AstraZeneca tees off new campaign with pro golfer Jason Day as he opens up about his mother's lung cancer journey, importance of biomarker testing

A successful golf shot takes aim and precision. So does fighting lung cancer with targeted therapy. Pro golfer Jason Day knows plenty about both and is sharing his experience in a new AstraZeneca campaign for biomarker testing awareness.

Day is the star of AZ’s new “Getting out of the Rough'' video series, which aims to educate lung cancer patients and their caregivers about the role testing plays in lung cancer diagnosis and treatment. 

The subject is personal for Day, whose mother, Dening Day, died from stage 4 non-small cell lung cancer in March. After her diagnosis, Dening underwent biomarker testing, which found a mutation that made her eligible for a targeted therapy tailored to her specific type of tumor. Her family credits the drug with giving them more time together.

“It gave us another treatment option, essentially,” Day tells “Modern Family” actress Julie Bowen, who appears on a golf course with Day in the series’ first episode. In the six-minute video, which debuted earlier this month, Day gives Bowen tips on her golf swing as the pair bond over their shared experience caring for mothers who had been diagnosed with lung cancer.

Bowen said biomarker testing wasn’t discussed as an option when her mother was diagnosed back in 2004, and she wishes she knew then how unique each person's lung cancer journey is—both medically speaking and when it comes to coping strategies.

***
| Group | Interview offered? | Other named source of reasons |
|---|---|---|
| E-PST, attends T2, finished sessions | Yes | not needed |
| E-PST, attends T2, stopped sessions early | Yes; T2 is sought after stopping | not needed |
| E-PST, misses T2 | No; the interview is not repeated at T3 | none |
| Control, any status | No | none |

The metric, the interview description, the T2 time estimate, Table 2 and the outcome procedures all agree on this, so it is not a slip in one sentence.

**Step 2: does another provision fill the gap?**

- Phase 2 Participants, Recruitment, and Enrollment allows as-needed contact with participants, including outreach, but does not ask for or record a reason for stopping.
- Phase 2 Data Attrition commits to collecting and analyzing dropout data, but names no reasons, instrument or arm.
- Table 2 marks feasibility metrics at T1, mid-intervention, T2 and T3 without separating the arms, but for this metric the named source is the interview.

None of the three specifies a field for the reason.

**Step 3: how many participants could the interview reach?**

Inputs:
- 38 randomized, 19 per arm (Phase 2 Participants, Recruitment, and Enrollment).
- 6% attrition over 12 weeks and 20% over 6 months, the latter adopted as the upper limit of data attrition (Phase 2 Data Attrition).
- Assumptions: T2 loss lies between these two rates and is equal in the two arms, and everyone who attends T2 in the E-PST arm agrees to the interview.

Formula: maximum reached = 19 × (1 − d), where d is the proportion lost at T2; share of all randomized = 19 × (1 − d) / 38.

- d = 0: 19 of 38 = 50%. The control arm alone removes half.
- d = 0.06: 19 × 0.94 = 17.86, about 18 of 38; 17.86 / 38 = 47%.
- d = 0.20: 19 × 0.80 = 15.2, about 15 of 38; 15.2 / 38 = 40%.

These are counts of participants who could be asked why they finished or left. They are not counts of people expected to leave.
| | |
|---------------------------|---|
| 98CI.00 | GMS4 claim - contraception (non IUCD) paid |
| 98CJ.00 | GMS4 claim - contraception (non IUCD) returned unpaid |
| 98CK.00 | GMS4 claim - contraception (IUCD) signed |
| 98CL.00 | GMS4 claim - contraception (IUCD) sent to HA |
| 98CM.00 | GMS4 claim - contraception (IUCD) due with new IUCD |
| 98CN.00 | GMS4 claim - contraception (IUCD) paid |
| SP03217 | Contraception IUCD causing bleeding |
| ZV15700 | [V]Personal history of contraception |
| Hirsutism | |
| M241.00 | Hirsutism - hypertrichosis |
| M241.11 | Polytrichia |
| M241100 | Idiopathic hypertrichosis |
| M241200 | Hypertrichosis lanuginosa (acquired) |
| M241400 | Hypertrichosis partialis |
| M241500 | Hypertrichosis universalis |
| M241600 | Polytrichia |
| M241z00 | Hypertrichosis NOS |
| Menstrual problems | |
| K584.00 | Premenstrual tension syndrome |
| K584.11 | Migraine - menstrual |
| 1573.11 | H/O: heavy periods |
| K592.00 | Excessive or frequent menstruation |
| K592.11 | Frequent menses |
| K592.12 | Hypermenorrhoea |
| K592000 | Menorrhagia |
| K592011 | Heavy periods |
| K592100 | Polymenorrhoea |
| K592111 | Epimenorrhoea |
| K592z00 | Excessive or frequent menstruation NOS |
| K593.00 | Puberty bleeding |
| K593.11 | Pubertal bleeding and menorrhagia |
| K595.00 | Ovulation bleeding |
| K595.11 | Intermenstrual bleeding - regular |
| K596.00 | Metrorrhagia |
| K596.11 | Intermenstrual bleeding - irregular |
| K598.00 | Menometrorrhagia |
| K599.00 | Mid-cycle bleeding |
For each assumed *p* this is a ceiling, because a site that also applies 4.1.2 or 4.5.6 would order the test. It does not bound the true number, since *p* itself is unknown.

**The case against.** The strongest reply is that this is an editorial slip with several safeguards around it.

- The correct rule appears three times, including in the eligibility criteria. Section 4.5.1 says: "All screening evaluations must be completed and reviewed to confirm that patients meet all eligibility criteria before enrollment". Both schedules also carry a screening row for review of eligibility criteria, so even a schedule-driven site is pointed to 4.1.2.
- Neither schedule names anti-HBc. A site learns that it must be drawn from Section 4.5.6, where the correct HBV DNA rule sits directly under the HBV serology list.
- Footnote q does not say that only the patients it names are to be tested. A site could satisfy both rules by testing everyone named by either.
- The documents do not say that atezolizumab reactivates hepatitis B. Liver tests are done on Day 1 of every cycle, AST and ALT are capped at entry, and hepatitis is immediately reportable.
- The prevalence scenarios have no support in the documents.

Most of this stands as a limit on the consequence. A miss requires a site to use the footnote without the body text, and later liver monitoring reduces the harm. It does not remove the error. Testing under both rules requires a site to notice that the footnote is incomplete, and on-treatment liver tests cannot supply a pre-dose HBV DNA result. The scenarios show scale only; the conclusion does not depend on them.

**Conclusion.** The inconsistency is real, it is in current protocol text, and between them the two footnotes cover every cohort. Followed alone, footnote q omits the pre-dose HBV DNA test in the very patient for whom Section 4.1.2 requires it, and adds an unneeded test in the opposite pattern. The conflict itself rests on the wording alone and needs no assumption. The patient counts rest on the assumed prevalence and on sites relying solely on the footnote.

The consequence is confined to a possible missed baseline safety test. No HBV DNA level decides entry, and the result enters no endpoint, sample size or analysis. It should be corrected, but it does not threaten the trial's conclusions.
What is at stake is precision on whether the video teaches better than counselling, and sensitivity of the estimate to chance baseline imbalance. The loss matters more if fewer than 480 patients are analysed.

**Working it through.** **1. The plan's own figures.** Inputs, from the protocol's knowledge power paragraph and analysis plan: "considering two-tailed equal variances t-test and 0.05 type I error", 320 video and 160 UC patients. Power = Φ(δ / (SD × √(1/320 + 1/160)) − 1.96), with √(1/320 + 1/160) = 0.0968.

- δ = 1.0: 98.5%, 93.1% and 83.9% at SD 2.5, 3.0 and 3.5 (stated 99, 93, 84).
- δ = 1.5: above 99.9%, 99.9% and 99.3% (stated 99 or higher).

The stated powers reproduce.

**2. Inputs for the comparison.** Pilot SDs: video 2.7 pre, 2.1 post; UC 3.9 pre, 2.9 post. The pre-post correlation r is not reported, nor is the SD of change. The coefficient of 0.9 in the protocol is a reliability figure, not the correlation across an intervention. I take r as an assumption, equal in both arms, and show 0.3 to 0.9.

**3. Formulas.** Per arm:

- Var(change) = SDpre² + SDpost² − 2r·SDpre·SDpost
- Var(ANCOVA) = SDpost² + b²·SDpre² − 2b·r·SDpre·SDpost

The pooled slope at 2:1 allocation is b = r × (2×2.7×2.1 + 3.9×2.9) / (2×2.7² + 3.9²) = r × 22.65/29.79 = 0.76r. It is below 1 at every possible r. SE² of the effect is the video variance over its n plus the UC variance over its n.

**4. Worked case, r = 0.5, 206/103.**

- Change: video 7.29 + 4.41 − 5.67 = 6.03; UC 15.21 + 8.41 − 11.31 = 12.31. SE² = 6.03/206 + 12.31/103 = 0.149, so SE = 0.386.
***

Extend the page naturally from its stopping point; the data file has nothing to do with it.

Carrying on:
“It’s not one-size-fits-all, and it’s not a movie,” she says in the video. “It’s a very individualized process.” 

That's a key message AZ aims to drive home with the six-episode series, said Katy Miller, AZ’s U.S. lung cancer franchise head. “Lung cancer is not one disease anymore, it’s a collection of diseases,” she added. “You really don’t have complete information until you’ve understood the makeup of your tumor profile.”

The videos offers patients and their loved ones tips and strategies for adapting to life after diagnosis and also direct viewers to a website where they can learn more about biomarker testing.

New episodes will air on the campaign website every three weeks through mid-July and feature Day having discussions with stars like Bowen, “Blackish” actor Anthony Anderson and “Scandal” actress Bellamy Young. Later episodes feature chats with a "happiness expert," a thoracic medical oncologist and Day’s wife, Ellie.

"Each of the guests will bring their unique perspective with them to the golf course" and "each one will touch viewers differently," Miller said.

The campaign builds on work AZ did with Day in the early days of his mother’s diagnosis, said Miller, who called the golfer a “fantastic” partner because of his passion for biomarker testing.  Day and his mother both appeared in AZ’s 2019 “Test it Back” campaign, and Miller said he's been heavily involved in the messaging.

“Really it’s his words and his experience,” she said. The next episode featuring Anderson, “Playing Through the Toughest Times,” debuts April 25.

AstraZeneca has a huge stake in oncology, especially for lung cancer. Its top selling EGFR inhibitor Tagrisso brings in more than $4 billion annually while its PD-L1 inhibitor Imfinzi generated $2.4 billion in sales last year. 

Although the campaign is unbranded, both drugs treat non-small cell lung cancers with specific genetic mutations that can be discovered through biomarker testing.